Piece by piece

I just found this in some old files. It’s something I wrote years ago but had forgotten. I still believe it.

Colorful fabric with natureWhat if life isn’t a tapestry, a garment patterned by events, moods, cycles, and stages? Where even a slight change in weave changes the visual effect? What if life, instead, is a collection of swatches, where not the pattern, but the very fabric itself provides the illustration?

Some phases might be unbleached broadcloth. These times are straightforward and functional. Sturdy and strong, but unadorned.

Other times are more delicate, like linen. Crisp and cool, linen phases look pristine, but add a little heat, a little moisture, or a little pressure, and the fabric crumples.

Flannel phases are warm and safe, comfortable and sheltered.

Satin cycles are sleek and sexy.

Burlap patches feel rough and unhewn. They scratch and irritate, and they’re tough to break through.

Taffeta stands up, crisp and sassy.

Cotton times wear soft but true, dependable.

Nylon periods are something made from nothing.

I am a swatch book. You can get to know me by flipping through my pages, using all of your senses to understand who I am and where I’ve been. See the all colors, strident and faded and shimmering and dull. Feel the textures, smooth and rough. Smell the sweat and tears and celebrations that stain me. Hear my crackle and snap under your fingertips. Taste my life through these snippets of cloth. Find me, not in my design, but in my very foundation.

Rearrange my pieces over and over again, and my nature does not change. The elements of my life are indelible; my swatches are product of that which has already happened. No amount of reordering will produce another end result; life is not retroactive. Only a new swatch will adjust my character, piece by piece.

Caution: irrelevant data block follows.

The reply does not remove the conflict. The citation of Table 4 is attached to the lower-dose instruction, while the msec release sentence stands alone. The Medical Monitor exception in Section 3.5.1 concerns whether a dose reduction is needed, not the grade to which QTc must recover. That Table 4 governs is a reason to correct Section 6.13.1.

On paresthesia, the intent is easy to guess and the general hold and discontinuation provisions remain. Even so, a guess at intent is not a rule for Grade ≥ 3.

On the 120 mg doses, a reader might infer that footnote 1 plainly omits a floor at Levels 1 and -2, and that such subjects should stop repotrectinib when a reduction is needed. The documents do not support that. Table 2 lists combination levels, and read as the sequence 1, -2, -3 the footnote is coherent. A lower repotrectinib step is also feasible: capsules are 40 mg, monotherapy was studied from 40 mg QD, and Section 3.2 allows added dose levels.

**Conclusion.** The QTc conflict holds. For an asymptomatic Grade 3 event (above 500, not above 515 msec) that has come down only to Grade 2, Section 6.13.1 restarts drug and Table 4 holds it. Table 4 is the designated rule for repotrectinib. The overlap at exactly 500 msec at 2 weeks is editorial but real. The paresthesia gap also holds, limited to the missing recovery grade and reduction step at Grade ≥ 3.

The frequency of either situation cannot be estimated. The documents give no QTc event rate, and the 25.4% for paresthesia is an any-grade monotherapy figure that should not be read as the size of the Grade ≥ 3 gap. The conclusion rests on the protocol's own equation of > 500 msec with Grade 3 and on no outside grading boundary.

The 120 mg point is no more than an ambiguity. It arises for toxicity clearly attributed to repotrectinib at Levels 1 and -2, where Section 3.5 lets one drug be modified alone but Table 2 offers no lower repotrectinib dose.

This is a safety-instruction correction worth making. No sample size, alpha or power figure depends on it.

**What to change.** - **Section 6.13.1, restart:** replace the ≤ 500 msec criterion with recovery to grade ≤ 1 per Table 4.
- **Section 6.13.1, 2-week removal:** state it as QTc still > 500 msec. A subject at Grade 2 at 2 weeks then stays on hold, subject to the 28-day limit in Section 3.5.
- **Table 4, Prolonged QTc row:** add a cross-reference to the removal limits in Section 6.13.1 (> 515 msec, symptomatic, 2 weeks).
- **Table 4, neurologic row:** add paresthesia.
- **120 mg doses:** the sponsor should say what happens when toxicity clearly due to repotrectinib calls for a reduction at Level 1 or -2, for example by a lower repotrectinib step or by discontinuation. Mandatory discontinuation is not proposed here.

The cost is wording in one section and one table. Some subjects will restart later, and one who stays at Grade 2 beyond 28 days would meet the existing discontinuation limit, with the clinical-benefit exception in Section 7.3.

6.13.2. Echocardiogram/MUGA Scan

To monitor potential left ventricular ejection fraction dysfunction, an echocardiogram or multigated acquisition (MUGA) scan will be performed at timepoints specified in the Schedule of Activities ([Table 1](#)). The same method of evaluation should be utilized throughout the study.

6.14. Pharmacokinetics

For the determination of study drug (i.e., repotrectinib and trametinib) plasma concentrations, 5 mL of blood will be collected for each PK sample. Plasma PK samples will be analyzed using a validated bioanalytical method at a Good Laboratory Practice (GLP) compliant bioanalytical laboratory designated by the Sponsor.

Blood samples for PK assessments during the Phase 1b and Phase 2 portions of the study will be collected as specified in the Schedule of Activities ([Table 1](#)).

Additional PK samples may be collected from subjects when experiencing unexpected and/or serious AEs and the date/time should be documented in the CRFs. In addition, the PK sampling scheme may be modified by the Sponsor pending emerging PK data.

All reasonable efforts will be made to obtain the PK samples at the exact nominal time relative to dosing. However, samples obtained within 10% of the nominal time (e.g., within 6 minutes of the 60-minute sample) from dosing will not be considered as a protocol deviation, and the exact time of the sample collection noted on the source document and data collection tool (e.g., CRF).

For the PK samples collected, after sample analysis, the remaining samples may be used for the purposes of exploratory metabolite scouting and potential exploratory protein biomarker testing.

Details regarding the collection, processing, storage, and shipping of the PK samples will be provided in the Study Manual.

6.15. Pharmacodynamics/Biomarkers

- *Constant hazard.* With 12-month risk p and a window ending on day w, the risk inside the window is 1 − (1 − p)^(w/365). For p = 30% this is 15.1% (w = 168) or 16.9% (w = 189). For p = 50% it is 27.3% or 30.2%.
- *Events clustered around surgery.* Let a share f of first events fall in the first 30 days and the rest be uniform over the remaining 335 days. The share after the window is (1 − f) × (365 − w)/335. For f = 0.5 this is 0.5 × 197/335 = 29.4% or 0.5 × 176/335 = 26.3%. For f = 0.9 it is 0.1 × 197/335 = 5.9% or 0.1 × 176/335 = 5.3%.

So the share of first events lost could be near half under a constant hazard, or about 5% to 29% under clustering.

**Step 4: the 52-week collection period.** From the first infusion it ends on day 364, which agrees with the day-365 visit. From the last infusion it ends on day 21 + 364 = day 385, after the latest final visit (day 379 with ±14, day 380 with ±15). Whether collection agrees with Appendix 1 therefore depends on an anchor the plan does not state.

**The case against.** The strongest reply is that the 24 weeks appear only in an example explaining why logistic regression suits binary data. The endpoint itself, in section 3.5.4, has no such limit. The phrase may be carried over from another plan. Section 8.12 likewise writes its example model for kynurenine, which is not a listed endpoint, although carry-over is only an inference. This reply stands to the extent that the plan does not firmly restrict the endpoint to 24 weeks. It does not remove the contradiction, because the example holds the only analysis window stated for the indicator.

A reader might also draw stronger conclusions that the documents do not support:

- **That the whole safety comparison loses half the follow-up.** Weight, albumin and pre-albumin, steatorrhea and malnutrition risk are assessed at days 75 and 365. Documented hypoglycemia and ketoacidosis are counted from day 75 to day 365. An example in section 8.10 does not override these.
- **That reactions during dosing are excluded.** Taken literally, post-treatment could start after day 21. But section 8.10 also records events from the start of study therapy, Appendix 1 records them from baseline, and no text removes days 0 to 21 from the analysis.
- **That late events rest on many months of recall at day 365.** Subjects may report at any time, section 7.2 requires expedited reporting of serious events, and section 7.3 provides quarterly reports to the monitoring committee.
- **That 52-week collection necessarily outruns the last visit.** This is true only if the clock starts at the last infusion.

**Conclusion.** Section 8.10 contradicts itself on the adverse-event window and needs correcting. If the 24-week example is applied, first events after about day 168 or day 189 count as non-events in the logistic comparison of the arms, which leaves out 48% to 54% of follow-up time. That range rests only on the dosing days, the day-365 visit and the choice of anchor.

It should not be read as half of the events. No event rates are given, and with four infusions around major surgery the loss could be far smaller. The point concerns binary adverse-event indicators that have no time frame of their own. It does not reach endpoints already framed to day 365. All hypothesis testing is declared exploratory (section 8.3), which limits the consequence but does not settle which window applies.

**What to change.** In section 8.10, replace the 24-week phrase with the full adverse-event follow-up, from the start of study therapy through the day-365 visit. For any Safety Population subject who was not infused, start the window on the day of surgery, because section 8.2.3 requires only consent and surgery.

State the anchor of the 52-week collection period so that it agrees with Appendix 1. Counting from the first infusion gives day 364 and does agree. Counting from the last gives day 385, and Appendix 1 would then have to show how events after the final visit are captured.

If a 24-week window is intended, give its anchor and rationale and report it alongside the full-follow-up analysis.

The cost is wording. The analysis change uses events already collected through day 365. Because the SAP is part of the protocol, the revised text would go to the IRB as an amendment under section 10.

Gut check

In my career, I’ve had the privilege of hiring several people. Although I’ve enjoyed the company of every single one, not all of them ended up being a good fit for their respective positions. On the flip side, some have far exceeded my expectations.

On balance, the good choices have outweighed the bad, mostly due to learning some tough lessons along the way. Not only have I learned which questions might lead to the most insightful answers, but I’ve also learned how those insights might indicate fit. I’ve learned which questions I can ask and which questions I can’t. I’ve learned how to read between the lines on a resume. I’ve learned to check references and to verify education. I’ve learned, essentially, to do my homework.

I’ve also learned to trust my gut.

The most important tool I have in my interview arsenal is my own intuition. It took awhile to get the nuance right, but I think I’ve figured it out. A bad gut feeling is enough for a veto. A good gut feeling signals a need for supporting evidence.

Every time something about a candidate has made me uncomfortable—even if she looks great on paper and doesn’t botch the personal interview—she has ended up being a poor fit for the position in question when I’ve hired her anyway. If I’m not excited about bringing a particular person on my team, I shouldn’t do it.

The flip side isn’t so simple. Gambling on a good gut feeling alone isn’t always a sure bet. The few times that I’ve done that, jumping ahead of my usual due diligence, I’ve been sorely disappointed. I still need to check the facts.

Of course, no one gets it right every time, but I’ve learned two important lessons: to trust my gut when it says no, and to be skeptical when it screams YES!